Battle of Berlin - Conflict & Dates:
The Battle of Berlin was fought April 16-May 2, 1945, during World War II (1939-1945).
Armies & Commanders
Battle of Berlin - Background:
Having driven across Poland and into Germany, Soviet forces began planning for an offensive against Berlin. Though supported by American and British aircraft, the campaign would be entirely conducted by the Red Army on the ground as General Dwight D. Eisenhower saw no reason to sustain losses for an objective that would ultimately fall into the Soviet occupation zone after the war. For the offensive, the Red Army massed Marshal Georgy Zhukov's 1st Belorussian Front to the east of Berlin with Marshal Konstantin Rokossovky's 2nd Belorussian Front to the north and Marshal Ivan Konev's 1st Ukrainian Front to the south.
Opposing the Soviets was General Gotthard Heinrici's Army Group Vistula supported by Army Group Centre to the south. One of Germany's premier defensive generals, Heinrici elected not to defend along the Oder River and instead heavily fortified the Seelow Heights east of Berlin. This position was supported by successive lines of defenses extending back to the city as well as by inundating the Oder's flood plain by opening reservoirs. Defense of the capital proper was tasked to Lieutenant General Helmuth Reymann. Though their forces looked strong on paper, Heinrici and Reymann's divisions were badly depleted.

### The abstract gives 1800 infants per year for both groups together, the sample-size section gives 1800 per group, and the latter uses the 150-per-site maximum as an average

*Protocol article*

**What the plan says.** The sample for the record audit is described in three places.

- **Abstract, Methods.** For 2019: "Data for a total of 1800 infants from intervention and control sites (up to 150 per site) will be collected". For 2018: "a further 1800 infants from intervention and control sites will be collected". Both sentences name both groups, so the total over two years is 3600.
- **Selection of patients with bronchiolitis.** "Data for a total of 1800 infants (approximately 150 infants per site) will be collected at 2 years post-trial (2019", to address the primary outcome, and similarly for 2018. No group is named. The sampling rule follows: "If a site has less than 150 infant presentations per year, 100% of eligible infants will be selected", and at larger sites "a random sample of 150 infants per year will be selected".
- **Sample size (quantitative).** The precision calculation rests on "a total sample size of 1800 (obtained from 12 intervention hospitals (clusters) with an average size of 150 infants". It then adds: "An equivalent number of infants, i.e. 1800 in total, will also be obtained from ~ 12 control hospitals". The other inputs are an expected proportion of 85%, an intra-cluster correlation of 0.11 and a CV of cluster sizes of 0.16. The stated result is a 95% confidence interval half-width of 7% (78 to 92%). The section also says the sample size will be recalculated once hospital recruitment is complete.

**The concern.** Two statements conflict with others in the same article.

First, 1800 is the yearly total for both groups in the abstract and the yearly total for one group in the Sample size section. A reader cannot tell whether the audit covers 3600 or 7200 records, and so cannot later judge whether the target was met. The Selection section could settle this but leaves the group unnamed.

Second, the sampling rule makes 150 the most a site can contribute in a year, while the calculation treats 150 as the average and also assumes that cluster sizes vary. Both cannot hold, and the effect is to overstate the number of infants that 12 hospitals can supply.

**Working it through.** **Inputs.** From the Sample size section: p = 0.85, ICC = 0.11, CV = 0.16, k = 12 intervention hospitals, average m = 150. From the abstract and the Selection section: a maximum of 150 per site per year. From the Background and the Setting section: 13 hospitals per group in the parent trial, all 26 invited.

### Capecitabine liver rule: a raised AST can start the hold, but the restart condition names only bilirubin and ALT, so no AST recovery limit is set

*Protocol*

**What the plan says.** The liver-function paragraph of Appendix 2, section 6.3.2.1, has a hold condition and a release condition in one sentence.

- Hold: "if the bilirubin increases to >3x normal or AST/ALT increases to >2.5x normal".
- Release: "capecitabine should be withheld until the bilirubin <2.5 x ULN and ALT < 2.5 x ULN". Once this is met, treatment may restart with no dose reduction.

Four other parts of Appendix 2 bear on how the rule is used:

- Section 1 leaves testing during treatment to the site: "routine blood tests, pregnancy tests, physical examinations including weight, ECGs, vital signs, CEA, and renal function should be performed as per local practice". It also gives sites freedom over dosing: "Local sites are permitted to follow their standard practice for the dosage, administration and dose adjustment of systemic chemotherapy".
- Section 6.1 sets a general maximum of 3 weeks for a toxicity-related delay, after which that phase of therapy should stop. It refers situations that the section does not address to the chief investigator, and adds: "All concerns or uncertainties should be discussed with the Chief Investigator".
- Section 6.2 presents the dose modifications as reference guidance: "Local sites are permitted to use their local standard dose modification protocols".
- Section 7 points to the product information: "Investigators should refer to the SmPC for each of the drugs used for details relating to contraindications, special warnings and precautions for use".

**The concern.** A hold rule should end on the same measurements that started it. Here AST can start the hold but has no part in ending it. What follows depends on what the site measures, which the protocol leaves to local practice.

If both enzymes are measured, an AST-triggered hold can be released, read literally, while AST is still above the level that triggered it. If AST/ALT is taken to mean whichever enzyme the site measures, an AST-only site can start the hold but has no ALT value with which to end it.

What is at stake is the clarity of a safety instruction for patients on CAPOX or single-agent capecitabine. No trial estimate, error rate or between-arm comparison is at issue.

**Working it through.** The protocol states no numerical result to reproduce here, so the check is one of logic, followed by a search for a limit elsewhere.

Battle of Berlin - The Attack Begins:
Moving forward on April 16, Zhukov's men assaulted the Seelow Heights. In four days of heavy fighting, the Soviets captured the position, but sustained over 30,000 killed. To the south, Konev's command captured Forst and broke into open country south of Berlin. While part of his forces swung north towards Berlin, another pressed west to unite with advancing American troops. These breakthroughs saw Soviet troops nearly envelop the German 9th Army. Pushing westward, 1st Belorussian Front approached Berlin from the east and northeast. On April 21, its artillery began shelling the city.